Monday, 13 October 2014

Chai Kuih aka Steamed Vegetable Dumpling


Okay, let me start of by saying that these dumplings are the sort of dumplings I could inhale on a regular basis.  I am head over heels in love with these bite-sized morsels just bursting with delicious, garlicky juices.  As much as I could wax lyrical as to how ah-mazing these delicate little dumplings are, I urge you to give these a whirl at some point, and then come back to me and profess your love for them as I have from that very first bite!


Chai kuih translates to vegatable dumpling. These little dumplings are similar to the type you get when you go to your local Chinese restaurant for yumcha.  The difference between the standard dumplings you have at yum cha, and these wee beauties, is that the skin needs to be quite thin. There are two types of chai kuih - the original bangkuang or yam beans (sometimes referred to as sengkuang or jicama) and the ku chai (chives).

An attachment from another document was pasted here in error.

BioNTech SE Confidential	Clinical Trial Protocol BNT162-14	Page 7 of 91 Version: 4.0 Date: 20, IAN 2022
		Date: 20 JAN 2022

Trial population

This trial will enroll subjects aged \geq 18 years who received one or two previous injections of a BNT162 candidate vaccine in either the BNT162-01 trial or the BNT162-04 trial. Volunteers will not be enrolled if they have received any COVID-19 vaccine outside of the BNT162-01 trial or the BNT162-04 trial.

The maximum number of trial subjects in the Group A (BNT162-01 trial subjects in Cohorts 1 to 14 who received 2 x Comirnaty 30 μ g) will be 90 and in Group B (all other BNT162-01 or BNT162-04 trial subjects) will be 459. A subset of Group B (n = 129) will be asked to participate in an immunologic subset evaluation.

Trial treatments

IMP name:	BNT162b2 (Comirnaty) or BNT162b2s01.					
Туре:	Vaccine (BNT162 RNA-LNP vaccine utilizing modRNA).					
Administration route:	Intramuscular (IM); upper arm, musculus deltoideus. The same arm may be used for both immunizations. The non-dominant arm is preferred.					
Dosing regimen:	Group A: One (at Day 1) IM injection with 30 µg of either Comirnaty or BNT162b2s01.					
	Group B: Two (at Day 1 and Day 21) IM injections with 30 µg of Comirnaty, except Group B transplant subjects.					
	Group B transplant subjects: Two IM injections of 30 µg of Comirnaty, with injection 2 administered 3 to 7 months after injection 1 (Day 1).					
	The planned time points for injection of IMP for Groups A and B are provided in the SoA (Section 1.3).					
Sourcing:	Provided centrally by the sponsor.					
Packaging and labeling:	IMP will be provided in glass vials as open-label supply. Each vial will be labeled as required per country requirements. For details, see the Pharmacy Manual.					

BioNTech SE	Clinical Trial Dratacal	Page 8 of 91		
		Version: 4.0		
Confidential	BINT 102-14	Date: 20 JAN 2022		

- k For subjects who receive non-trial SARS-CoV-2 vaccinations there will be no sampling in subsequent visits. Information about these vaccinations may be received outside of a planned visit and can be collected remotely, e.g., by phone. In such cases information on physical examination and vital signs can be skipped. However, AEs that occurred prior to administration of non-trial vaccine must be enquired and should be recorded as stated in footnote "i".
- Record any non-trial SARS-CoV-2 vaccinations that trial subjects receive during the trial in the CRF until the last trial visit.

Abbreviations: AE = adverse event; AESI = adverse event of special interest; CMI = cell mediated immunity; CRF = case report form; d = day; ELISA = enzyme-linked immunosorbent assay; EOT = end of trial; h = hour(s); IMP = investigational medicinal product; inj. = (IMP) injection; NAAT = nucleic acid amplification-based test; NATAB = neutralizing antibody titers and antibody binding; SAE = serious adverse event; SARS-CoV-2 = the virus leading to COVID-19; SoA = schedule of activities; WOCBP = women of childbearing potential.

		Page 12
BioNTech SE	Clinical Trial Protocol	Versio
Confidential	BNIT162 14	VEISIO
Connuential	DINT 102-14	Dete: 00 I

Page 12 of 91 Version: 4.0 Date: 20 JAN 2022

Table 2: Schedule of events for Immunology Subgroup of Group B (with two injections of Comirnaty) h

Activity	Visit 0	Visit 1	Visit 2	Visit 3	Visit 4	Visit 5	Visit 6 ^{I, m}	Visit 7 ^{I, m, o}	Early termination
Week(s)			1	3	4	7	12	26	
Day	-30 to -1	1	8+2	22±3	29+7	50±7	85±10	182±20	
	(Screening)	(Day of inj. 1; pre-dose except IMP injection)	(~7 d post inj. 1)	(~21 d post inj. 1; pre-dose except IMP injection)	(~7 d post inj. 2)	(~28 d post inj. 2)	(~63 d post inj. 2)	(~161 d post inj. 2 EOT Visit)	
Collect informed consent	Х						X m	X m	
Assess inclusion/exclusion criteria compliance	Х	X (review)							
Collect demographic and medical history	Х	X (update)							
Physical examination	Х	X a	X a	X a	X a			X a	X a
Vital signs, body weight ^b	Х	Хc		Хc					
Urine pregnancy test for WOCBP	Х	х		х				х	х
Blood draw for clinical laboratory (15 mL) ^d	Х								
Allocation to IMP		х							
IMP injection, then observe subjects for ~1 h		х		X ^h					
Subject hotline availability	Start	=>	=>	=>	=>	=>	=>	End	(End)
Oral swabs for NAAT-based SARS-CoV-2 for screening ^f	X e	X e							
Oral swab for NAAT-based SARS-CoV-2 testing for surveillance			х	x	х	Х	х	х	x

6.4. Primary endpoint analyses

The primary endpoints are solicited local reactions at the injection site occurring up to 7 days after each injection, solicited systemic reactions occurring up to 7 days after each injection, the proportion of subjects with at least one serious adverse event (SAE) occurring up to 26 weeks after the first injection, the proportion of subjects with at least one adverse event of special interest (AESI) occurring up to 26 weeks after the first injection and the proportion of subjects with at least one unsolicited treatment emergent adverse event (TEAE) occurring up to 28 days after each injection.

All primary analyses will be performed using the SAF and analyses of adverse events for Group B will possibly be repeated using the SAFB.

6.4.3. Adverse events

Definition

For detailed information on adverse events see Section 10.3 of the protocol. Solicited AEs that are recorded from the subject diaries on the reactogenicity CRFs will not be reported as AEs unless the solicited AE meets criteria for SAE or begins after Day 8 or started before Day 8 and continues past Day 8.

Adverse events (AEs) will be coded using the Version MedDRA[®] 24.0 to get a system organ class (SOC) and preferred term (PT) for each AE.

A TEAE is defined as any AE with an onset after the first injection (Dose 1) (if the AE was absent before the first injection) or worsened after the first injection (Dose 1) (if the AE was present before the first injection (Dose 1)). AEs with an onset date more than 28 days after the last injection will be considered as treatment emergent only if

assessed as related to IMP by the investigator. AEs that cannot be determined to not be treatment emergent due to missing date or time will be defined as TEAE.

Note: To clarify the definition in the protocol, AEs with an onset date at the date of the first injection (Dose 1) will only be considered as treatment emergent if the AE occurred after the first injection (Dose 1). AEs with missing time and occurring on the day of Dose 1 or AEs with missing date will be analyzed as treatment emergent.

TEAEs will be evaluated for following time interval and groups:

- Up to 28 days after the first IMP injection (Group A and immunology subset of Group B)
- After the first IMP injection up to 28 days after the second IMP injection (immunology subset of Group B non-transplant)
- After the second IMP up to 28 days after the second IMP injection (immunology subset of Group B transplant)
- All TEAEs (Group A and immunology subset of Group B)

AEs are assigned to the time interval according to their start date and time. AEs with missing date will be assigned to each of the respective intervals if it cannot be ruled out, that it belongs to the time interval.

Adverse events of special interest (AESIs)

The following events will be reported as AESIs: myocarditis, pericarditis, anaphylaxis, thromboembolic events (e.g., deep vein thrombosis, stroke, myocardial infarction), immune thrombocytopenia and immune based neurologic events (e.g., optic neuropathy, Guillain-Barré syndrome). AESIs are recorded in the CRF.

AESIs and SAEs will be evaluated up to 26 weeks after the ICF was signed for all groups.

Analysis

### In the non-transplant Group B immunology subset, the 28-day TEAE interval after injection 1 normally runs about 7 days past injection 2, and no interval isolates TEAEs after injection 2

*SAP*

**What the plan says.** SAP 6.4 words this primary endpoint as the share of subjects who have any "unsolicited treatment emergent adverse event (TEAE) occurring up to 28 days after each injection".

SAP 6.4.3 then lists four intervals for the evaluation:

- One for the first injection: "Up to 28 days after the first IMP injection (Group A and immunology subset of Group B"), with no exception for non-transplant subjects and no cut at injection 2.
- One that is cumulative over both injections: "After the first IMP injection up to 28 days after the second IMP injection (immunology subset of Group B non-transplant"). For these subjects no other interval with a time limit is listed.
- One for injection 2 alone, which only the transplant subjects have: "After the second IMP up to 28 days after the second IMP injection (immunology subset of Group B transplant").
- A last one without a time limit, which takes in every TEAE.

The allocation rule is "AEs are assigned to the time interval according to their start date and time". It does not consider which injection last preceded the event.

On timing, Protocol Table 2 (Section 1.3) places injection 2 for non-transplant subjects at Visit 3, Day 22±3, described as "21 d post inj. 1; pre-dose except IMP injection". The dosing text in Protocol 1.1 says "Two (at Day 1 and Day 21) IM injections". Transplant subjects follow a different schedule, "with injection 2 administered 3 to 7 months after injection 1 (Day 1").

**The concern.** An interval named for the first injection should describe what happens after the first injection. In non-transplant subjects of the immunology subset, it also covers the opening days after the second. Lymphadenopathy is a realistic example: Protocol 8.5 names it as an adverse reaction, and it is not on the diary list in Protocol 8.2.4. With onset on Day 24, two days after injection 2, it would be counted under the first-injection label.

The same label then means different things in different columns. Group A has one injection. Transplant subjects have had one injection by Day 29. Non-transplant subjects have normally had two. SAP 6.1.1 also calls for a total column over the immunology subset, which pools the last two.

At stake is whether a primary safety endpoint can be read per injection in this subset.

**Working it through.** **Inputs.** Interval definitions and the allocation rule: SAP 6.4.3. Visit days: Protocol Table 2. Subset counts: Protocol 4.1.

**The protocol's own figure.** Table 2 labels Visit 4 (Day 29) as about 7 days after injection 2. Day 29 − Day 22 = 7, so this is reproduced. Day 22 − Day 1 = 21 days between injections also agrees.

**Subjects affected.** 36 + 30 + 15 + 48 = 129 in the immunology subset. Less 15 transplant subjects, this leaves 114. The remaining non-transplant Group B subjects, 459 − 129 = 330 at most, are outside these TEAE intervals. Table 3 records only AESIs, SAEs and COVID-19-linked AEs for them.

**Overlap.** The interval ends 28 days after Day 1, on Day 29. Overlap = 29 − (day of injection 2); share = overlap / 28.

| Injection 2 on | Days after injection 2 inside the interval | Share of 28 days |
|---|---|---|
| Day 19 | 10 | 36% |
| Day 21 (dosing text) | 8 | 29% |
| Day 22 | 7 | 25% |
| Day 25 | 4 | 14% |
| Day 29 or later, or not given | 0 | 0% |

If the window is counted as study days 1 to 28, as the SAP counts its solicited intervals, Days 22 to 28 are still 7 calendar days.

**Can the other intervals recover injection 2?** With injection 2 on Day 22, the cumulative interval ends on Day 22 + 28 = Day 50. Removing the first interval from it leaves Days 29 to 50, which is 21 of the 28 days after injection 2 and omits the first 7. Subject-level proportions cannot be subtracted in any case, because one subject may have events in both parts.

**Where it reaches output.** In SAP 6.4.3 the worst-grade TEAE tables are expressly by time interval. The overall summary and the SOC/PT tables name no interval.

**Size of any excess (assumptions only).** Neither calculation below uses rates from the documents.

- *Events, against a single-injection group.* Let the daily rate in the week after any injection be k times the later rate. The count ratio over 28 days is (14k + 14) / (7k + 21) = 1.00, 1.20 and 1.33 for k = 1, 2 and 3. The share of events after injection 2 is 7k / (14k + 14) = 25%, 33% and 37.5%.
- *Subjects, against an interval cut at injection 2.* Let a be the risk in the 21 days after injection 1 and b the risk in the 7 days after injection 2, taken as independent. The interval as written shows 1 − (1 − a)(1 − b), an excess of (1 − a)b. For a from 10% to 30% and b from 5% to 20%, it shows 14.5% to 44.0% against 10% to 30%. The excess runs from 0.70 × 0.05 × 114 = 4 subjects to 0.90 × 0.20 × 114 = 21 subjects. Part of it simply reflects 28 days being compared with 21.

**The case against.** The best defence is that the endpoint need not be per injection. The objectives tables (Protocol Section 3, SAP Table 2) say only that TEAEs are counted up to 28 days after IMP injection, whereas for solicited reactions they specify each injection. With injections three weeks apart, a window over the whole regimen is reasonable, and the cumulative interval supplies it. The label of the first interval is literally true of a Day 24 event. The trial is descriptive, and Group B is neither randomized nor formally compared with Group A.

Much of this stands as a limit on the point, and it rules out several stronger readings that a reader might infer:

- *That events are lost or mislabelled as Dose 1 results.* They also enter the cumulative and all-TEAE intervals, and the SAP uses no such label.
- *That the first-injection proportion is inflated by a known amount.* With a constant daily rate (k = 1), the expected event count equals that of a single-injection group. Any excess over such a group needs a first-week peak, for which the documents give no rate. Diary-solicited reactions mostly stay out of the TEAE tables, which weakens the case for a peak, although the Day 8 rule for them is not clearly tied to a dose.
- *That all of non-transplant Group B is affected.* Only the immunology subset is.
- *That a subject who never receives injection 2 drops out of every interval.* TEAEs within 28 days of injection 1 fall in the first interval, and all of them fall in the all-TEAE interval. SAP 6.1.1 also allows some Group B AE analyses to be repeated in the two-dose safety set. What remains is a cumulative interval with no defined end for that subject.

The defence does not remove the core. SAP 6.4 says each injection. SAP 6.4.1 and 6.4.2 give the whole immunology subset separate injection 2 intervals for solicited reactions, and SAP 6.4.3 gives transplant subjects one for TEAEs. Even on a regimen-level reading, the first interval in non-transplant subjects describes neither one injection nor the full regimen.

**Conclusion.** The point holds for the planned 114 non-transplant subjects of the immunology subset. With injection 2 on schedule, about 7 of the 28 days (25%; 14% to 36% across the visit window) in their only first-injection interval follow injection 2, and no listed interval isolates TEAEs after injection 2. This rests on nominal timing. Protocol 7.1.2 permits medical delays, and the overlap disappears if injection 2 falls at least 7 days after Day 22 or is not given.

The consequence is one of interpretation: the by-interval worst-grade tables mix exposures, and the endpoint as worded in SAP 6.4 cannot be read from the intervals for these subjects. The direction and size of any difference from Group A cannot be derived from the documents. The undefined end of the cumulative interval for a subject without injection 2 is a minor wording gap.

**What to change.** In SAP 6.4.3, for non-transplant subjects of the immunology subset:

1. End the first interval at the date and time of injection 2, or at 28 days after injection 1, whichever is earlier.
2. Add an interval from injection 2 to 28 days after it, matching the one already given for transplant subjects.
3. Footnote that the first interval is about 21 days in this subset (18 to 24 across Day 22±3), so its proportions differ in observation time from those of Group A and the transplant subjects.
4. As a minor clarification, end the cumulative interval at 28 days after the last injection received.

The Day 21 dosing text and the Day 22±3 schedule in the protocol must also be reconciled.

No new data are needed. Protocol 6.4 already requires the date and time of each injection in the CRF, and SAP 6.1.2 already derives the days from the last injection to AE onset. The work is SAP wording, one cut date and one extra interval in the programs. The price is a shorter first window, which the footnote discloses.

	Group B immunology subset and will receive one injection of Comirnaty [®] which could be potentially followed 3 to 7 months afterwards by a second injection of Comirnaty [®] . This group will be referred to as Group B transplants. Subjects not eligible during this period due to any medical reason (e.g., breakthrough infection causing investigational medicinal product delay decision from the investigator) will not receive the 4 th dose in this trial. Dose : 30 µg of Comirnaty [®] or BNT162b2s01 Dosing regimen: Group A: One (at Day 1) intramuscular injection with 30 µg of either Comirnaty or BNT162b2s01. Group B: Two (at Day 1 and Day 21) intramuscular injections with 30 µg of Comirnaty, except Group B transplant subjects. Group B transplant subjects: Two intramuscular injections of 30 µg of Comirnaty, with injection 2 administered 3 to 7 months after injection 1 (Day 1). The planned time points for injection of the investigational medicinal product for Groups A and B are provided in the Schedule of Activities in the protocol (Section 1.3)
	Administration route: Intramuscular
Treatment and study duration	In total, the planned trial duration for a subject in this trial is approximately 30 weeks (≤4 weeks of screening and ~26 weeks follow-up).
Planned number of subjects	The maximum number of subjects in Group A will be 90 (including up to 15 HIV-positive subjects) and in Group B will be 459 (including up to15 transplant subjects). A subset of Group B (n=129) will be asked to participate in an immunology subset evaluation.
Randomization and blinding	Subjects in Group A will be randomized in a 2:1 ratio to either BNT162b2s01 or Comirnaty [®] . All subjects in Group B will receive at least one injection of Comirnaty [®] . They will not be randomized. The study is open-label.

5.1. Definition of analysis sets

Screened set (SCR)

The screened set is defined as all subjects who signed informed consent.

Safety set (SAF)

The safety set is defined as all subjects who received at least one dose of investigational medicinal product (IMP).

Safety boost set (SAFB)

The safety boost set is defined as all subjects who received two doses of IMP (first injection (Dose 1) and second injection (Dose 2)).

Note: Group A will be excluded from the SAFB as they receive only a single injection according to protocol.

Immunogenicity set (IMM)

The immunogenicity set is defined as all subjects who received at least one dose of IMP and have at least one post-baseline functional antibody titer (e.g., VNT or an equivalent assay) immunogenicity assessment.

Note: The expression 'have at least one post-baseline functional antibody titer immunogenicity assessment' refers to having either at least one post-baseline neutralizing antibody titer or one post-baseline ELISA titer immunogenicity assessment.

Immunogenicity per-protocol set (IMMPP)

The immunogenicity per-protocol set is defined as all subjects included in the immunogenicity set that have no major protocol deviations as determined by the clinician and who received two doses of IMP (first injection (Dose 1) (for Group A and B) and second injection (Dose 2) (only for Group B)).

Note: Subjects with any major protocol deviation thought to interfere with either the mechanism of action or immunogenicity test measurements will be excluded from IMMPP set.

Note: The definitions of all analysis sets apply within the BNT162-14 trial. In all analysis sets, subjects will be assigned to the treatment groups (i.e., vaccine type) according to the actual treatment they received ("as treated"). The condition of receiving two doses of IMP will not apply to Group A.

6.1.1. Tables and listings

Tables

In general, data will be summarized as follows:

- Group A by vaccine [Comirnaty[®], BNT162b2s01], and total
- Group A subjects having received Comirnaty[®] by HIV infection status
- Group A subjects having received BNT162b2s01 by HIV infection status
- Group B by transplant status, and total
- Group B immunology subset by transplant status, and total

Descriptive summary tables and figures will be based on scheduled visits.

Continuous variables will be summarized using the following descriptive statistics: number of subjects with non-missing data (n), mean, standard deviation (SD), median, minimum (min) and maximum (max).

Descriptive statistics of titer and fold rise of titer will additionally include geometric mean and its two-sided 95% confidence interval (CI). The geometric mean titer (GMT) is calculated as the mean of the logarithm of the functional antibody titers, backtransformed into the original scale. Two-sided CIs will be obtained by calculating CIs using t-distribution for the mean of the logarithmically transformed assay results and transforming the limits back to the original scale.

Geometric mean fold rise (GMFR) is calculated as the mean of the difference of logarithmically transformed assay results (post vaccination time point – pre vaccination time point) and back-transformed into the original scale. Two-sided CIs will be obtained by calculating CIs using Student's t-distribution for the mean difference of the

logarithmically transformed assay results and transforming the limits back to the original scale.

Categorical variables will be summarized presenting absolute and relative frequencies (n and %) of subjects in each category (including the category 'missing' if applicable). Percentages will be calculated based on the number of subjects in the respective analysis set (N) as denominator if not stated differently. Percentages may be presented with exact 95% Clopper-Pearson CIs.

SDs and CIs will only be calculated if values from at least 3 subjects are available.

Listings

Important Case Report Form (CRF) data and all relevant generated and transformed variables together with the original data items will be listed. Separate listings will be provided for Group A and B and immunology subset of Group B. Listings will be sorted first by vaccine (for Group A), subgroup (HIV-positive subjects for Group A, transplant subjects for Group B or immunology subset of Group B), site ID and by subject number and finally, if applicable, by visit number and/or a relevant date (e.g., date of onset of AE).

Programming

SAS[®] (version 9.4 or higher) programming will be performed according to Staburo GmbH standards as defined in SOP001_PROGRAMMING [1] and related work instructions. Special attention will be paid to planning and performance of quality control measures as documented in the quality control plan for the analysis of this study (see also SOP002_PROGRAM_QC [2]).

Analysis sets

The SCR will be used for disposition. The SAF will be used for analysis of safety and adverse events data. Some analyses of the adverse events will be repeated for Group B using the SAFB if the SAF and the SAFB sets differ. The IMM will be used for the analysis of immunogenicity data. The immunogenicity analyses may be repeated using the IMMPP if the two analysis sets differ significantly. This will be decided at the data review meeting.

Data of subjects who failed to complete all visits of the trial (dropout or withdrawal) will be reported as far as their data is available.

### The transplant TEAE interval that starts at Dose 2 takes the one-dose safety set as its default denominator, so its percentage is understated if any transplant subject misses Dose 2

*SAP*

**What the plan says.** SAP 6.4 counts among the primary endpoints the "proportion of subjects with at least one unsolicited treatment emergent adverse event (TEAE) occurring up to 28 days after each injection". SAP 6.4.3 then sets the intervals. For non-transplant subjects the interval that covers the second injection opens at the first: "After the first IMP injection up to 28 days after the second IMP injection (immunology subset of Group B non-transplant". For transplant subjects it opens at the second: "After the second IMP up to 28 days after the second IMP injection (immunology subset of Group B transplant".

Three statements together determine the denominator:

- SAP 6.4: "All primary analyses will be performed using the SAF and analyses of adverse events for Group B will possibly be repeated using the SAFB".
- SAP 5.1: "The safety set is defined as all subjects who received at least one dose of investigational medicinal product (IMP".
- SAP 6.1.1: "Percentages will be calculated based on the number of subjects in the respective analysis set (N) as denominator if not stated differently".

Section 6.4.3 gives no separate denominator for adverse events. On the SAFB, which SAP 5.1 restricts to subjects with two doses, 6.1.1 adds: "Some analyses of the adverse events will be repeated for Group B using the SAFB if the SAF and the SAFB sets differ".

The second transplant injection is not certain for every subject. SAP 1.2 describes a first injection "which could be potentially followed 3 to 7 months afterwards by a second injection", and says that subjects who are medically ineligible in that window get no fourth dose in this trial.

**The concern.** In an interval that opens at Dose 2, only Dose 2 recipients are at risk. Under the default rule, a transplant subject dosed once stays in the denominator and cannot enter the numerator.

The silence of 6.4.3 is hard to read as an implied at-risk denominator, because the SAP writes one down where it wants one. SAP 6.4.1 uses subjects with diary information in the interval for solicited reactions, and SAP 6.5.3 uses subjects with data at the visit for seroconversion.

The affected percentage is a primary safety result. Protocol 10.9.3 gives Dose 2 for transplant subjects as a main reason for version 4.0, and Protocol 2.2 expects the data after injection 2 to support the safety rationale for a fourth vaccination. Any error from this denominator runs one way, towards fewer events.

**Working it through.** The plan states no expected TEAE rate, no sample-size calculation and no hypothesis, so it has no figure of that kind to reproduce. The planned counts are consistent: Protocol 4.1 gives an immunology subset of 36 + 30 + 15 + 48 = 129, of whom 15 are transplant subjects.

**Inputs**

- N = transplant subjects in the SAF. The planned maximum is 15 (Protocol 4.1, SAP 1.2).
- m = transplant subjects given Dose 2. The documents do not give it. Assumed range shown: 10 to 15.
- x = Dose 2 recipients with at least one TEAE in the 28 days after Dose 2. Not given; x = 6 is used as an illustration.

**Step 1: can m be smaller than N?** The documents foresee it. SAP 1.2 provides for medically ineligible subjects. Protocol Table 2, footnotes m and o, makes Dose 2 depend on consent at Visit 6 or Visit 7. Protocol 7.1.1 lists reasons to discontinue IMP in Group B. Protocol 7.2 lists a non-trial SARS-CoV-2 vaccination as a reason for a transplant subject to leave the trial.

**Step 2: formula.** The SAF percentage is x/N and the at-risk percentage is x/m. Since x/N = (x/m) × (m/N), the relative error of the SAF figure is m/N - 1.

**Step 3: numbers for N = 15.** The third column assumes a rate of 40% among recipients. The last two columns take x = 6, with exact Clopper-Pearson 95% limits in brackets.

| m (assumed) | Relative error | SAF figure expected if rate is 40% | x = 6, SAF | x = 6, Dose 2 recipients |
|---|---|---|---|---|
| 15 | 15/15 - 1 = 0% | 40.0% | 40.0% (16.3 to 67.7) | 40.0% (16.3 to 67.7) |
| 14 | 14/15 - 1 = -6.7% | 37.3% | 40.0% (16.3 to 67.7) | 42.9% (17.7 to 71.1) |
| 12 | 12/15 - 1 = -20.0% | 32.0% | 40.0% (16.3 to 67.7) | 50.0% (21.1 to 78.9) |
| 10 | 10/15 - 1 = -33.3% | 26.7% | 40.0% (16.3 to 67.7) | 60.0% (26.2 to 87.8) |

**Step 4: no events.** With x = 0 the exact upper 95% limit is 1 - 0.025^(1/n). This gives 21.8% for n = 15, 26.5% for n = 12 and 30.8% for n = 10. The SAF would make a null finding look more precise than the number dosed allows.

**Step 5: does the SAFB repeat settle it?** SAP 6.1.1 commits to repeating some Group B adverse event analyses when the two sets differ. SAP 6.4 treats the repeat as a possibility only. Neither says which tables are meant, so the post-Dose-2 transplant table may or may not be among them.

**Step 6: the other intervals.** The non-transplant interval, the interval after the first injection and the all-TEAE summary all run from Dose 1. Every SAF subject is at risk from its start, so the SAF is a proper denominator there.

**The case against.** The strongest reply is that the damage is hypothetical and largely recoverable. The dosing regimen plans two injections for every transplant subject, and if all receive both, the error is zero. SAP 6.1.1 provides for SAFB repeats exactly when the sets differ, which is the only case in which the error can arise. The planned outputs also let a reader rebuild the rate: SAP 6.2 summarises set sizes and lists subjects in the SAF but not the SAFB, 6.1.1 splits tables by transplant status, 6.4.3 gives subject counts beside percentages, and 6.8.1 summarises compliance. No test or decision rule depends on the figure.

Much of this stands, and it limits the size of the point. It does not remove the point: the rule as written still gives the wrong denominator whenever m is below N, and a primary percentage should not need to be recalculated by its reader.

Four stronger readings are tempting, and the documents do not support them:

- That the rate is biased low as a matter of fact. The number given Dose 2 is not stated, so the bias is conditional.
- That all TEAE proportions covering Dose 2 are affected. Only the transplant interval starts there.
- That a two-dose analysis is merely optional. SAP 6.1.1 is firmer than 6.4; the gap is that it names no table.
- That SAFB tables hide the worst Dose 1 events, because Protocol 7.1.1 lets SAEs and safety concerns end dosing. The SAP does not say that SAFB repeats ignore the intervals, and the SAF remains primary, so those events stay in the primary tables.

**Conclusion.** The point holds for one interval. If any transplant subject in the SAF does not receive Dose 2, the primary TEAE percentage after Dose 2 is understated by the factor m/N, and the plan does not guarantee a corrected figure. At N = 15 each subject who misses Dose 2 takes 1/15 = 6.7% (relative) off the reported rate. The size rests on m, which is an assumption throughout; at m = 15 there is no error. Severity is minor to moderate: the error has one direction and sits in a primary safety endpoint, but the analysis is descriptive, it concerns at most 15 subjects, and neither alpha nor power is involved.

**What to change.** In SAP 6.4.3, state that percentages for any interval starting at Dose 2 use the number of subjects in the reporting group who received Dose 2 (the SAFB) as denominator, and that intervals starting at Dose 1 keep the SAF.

Although these ingredients sound a little exotic, it actually isn't. Here in Brisbane there is a little suburb called Inala where I can often pick up fresh ingredients for my recipes. It is very similar to the wet markets that we get in Penang. Inala is primarily a Vietnamese community and not only provide fresh meat, fruits and vegetables (in particular ingredients that are a little harder to find or more Asian focused) but they also have little cafes and carts selling traditional fare, reminiscent of the kopi-tiam back home.  Most cities have their own little pockets of ethnicity which can provide unique and new ingredients to experiment with, so it might be worth your while to explore and discover where these places are hidden.